Is Bill Barr Slow Walking a Caterpillar Tax Fraud Case In Favor of Another Client?
Reuters reports that DOJ directed the lead FDIC agent investigating an alleged $2 billion fraud by the farm machinery manufacturing giant “to take no further action a week after Bill Barr’s nomination to be the Attorney General some twenty months ago.”
Various media reports inform that Caterpillar was a former client of Barr’s before he took on the position and stance of toadying to the only client that mattered as United States Attorney General. President Trump famously decried “I love Caterpillar,” during one of his many political rallies. Apparently, Billyboy got the message.
DOJ Tax Division and the US Attorney’s office in the Central District of Illinois continue to sit on an apparent massive tax fraud case that involved a corporate whistleblower and enough probable cause to justify the execution of federal search warrants at three locations controlled by the corporate colossus. Media reports outline a case involving multiple offshore shell companies, a double set of books, the misrepresentation of repatriated income as tax-free ‘loans,’ and multiple incriminating emails circulating among corporate executives. But the order has gone out to those investigating and purportedly prosecuting — “take no further action!”
In contrast to the lack of DOJ action in this gargantuan tax fraud case, Bill Barr has recently authorized, according to an NYT report, scrutiny of allegations about ineligible voters in Nevada and backdated mail-in ballots in Pennsylvania without any evidence emerging to back them. Further, Barr issued a memo to all U.S. Attorneys around the country initiating a new policy with regard to investigating allegations of voter fraud by authorizing them to pursue substantial allegations of voting irregularities prior to the certification of elections in their respective jurisdictions.
Summing up — the Attorney General of the U.S. is animating Federal prosecutors around the country to vigorously pursue allegations of apparent phantom voter fraud for his main perceived client — the President — while sitting on, and rendering dormant, an investigation of alleged massive corporate tax fraud for an ex-client of his — Caterpillar.
When the Republican-dominated Senate rubber-stamped Trump’s selection of Bill Barr as Attorney General were they simply approving the appointment of the ‘big guy’s’ personal mouthpiece or were they also complicit in providing Corporate America protection from prosecution by government regulatory authorities for a price?
Consider for a moment the political contributions of CATPAC the political action committee organized by and for Caterpillar according to OpenSecrets.org. During the period 2017–2018, a total of 73.37% of all political contributions attributed to Caterpillar went to Republican candidates for Federal office.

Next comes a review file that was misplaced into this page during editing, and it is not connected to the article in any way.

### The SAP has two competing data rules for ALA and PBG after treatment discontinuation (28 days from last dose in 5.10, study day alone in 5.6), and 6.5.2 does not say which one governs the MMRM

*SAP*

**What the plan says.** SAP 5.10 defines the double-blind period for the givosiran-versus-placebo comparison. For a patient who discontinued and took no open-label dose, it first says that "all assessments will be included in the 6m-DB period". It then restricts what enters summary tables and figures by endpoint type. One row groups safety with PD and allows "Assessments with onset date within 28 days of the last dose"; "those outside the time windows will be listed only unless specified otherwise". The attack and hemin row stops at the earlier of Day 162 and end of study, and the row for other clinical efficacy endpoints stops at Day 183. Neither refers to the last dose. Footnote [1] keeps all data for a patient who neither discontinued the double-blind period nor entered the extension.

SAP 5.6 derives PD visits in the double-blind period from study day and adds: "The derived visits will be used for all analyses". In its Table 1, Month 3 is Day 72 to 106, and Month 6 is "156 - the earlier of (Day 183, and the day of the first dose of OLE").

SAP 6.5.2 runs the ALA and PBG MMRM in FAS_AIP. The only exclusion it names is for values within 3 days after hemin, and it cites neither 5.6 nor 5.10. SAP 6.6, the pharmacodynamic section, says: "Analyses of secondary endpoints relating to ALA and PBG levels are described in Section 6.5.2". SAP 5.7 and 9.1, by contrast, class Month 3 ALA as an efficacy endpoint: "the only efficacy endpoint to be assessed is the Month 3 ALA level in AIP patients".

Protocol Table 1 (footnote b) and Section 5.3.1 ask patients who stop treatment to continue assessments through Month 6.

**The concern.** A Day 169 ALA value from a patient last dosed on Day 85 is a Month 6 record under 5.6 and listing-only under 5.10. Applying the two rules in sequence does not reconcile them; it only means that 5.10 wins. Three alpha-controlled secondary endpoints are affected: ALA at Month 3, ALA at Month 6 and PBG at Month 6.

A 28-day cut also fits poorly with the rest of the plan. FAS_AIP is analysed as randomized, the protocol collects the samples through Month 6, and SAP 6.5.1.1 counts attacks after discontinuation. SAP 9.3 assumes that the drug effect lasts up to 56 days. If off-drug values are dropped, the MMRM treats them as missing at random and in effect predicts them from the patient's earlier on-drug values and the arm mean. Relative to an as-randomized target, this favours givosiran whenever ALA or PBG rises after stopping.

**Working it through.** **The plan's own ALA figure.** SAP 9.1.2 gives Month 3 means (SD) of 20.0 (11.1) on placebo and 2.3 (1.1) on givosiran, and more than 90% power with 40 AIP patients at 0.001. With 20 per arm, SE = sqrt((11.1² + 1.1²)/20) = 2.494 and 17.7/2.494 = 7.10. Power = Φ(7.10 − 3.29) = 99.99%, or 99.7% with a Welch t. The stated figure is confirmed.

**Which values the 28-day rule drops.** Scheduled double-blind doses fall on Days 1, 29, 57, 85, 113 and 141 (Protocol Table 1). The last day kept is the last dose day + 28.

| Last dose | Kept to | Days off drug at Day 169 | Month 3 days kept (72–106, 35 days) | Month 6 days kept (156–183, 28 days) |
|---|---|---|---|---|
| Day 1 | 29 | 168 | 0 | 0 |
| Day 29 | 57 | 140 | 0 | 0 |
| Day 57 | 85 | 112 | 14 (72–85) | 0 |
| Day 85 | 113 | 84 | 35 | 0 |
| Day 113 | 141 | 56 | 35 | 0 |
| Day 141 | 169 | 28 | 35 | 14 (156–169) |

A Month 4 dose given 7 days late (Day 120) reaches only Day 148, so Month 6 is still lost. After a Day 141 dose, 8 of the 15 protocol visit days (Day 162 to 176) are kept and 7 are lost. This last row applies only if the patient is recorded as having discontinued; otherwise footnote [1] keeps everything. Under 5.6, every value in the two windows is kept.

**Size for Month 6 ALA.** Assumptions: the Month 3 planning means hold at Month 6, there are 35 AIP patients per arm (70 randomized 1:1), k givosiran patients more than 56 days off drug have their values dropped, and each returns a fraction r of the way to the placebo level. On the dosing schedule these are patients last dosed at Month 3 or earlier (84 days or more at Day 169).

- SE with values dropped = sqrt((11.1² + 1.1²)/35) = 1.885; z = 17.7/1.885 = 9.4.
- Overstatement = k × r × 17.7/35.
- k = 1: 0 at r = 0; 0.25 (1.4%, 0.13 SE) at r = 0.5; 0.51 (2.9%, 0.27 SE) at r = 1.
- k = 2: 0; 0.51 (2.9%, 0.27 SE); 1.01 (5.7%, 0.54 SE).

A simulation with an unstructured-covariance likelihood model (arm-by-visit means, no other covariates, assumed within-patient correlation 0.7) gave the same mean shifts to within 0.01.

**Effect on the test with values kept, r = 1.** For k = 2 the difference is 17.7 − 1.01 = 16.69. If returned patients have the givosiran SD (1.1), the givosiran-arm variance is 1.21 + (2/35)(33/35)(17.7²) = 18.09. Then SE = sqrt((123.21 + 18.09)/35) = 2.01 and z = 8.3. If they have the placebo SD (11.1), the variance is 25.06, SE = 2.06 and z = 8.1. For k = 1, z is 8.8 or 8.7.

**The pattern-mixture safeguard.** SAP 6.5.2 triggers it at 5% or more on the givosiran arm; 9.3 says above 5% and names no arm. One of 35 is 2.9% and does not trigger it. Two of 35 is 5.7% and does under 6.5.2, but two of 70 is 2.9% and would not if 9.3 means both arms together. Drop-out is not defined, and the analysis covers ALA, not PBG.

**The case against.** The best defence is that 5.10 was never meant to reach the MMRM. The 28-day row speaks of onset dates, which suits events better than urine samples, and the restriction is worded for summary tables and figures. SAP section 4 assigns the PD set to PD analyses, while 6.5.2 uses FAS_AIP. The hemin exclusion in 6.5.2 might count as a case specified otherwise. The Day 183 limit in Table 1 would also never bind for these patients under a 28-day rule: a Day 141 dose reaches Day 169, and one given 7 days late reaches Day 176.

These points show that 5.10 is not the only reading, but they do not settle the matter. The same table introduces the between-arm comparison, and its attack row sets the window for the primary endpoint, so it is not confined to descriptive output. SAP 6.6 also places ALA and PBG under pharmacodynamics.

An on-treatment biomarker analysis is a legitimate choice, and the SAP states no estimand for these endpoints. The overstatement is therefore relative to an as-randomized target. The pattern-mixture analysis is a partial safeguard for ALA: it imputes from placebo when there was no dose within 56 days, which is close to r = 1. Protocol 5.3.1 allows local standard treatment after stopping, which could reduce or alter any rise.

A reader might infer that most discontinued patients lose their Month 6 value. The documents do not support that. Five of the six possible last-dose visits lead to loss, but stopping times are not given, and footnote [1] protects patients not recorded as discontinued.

One is reminded here of the Will Rogers aphorism — “I don’t think you can make a lawyer honest by an act of legislation. You’ve got to work on his conscience. And his lack of conscience is what makes him a lawyer.”
If Barr in fact has no conscience doesn’t he possess at the very least a duty to abide by his oath of office and commitment to the Constitution and country? Not just his client(s)? Doesn’t the government for the people and by the people deserve better from their chief law enforcement officer and office?
Consider that the Federal deficit is estimated to now be in the trillions and easily the largest in our history. Much of that deficit was generated by President Trump’s single biggest ballyhooed legislative accomplishment — a massive tax cut for corporations and wealthy individual taxpayers. This deficit will be further exacerbated by the trillions that have been justifiably spent on past and possibly future CARES ACT relief for the Covid inflicted.
Shouldn’t the entirety of the Federal government proceed now in haste to vigorously enforce the Tax laws as written and bring to justice those who willfully evade their tax responsibilities and thereby further burdening those who voluntarily comply with the law?
The answer to the above question likely lies with the incoming administration. There will be a new Attorney General to replace Barr and one can only hope that it will be someone in the spirit of Sally Yates — the holdover acting AG from the Obama era who was fired by Trump. One can hope whoever ascends to AG will reinvigorate the ‘Yates memo’ that directed all U.S. Attorneys to seek out and prosecute individual corporate executives responsible for corporate fraud implementing prison terms and not just settling for Deferred Prosecution Agreements(DPAs) or Non-Prosecution Agreements(NPAs) on the companies with the assertion of massive civil fines/penalties. Sending culpable corporate executives to jail will send a clear signal to the corporate executive ranks of America that should make some greedy corporate officials shudder.